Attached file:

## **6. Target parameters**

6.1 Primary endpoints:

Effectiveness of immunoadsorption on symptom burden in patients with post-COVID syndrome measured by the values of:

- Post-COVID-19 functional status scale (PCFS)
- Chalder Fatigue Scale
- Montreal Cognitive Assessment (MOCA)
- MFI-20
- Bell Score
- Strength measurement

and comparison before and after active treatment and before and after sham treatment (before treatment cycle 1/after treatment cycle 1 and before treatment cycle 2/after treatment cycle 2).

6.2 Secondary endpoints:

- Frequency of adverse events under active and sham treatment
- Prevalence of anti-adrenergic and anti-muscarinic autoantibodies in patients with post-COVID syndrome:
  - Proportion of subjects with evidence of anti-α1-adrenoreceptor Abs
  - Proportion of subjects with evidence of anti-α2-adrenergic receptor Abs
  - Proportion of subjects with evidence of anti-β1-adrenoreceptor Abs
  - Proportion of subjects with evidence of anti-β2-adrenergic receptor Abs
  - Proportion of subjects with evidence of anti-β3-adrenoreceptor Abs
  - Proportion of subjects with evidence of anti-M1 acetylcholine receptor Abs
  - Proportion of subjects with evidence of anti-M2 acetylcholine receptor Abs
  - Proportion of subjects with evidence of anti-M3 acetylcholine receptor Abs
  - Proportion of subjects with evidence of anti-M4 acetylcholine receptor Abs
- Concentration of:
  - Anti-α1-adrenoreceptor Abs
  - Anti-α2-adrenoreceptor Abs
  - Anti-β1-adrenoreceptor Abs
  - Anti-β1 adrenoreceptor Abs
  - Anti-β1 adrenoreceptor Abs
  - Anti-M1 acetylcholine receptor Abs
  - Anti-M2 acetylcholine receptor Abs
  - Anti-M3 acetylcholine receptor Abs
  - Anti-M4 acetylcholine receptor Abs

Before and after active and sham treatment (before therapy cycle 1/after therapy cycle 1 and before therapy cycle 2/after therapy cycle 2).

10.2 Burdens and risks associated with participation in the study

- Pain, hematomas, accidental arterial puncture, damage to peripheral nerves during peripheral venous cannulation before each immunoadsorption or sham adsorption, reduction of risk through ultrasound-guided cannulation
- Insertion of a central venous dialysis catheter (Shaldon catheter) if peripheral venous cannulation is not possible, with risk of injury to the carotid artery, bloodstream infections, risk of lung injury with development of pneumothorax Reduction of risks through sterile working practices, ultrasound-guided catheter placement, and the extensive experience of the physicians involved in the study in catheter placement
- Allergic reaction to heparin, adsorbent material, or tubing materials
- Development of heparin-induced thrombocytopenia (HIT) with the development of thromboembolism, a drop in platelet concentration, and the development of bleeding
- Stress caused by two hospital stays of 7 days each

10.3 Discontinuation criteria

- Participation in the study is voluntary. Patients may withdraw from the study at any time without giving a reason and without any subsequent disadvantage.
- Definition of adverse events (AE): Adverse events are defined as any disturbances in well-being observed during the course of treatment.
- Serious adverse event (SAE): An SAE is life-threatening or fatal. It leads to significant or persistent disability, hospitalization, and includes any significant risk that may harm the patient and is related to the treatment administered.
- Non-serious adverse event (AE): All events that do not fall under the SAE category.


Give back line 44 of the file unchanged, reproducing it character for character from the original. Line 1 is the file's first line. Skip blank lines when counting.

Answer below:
- Non-serious adverse event (AE): All events that do not fall under the SAE category.